Step-Parenting Solutions

A couple of years ago Brendan came in to see me following the untimely death of his wife.  More recently he paid me a visit all aglow; he had met the “woman of his dreams”.  I was delighted for Brendan, who hadn’t believed he could find a new partner. Laura, also divorced, had two kids, 8 and 10 from her previous marriage.  Brendan hadn’t yet met Laura’s kids but was sure that his love for Laura would carry him through any trials and tribulations with her kids.

Brendan didn’t realize that no matter how much in love with Laura he was, step-parenting can throw cold water on even the best of romantic relationships.  As we talked it became clear that he, like most folks, bought into some false assumptions about life as a step-parent.  Here are some of the other step-parenting misconceptions I commonly encounter:

  • Assume that you and your partner’s views about parenting and discipline will be in sync.

  • Take for granted that your partner will speak up if his or her kids are disrespectful to you.

  • Believe that your partner will know how to balance your needs with those of his or her children.

  • Believe that the kids will easily accept discipline from you.

In short, step-parenting can be one of the toughest jobs you’ll ever take on.  The good news is that given the following tips it can also be one of the most rewarding assignments you’ll ever accept:

  • Expect that your relationship with your partner’s children will be rocky from day one and then you’ll be prepared for the worst.  Kid’s naturally feel confused, resentful or both when one of their parents brings a new partner into the mix.

  • From day one be clear that you are an adult friend to your partner’s children, not a new parent.

  • In your words and actions indicate to your partner’s children that you respect the role their other parent plays in their lives.  No matter how much you may dislike your partner’s former spouse, keep it to yourself!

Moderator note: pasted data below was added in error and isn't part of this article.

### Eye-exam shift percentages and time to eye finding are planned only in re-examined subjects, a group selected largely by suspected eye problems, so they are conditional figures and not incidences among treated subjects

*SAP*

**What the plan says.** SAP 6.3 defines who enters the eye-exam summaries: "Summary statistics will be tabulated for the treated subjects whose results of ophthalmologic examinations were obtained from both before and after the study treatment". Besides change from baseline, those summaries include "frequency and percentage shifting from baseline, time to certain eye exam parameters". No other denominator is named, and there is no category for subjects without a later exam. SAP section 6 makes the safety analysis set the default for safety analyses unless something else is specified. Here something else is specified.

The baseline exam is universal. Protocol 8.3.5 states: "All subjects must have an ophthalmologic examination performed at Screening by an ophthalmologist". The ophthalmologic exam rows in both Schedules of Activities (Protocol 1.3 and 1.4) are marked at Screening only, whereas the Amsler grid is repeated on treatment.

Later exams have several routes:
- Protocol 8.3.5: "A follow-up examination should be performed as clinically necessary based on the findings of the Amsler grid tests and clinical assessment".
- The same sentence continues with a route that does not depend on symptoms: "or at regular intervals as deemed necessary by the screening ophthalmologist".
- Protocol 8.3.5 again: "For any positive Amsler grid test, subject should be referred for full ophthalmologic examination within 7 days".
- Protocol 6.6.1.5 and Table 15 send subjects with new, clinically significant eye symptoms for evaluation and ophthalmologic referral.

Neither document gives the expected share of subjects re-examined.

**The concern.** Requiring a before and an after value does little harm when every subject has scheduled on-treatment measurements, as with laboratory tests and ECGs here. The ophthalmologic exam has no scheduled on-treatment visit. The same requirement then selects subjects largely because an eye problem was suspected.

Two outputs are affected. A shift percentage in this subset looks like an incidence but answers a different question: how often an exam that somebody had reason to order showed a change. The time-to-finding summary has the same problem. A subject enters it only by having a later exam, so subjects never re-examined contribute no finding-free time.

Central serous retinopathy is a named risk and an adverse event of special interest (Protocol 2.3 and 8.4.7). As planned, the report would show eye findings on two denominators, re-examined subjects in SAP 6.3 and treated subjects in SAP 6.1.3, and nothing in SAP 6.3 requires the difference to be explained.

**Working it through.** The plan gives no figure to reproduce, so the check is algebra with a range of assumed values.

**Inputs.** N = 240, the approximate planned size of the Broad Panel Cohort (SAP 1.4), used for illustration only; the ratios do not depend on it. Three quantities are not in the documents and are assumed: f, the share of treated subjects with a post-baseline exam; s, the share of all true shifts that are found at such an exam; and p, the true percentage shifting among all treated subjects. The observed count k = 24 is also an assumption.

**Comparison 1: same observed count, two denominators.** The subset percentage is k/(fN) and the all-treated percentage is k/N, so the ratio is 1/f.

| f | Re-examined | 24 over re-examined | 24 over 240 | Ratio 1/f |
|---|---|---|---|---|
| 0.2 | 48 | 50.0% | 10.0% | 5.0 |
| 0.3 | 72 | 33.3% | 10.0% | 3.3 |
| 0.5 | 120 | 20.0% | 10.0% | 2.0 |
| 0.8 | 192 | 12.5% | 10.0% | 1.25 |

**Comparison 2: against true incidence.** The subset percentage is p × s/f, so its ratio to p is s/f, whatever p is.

• Discuss parenting styles with your partner.  Although these are not your children you should certainly have a say in how they behave, at least in your presence.

  • Especially early on, don’t try to discipline you partner’s children.  Rightfully they will get angry and remind you that you aren’t their parent.  Leave the parenting and discipline to your partner and work on developing an appropriate adult/child friendship with the children.

  • Recognize that your partner has a history with his or her children that must be honored.  There will be times when you feel like the “odd man out” but this is part of the price you pay for taking on a step-family.

  • If you feel as though you partner too often puts their kids’ needs ahead of your relationship with one another air your concerns.  Obviously there are times when kids’ needs must come first, e.g. an emergency, a doctor’s appointment, a sporting event or a school concert.  It’s all about balance but you should feel as though your partner also considers your needs and wants.

  • Openly discuss the role you and your partner would each like you to play in the children’s lives.  If you see this very differently but never discuss it, misunderstandings between you are inevitable.

In general, establish an open line of communication about your partner’s children from the start.  If you do this from a collaborative and problem-solving perspective rather than a judgmental one, step-parenting is a job you’ll cherish for a life-time.

In these uncertain times of the COVID-19 crisis, your mental health and well-being are more important than ever.

Many of our practitioners are happy to conduct video, FaceTime or telephone sessions in order to provide you with safe and effective continuity of care.

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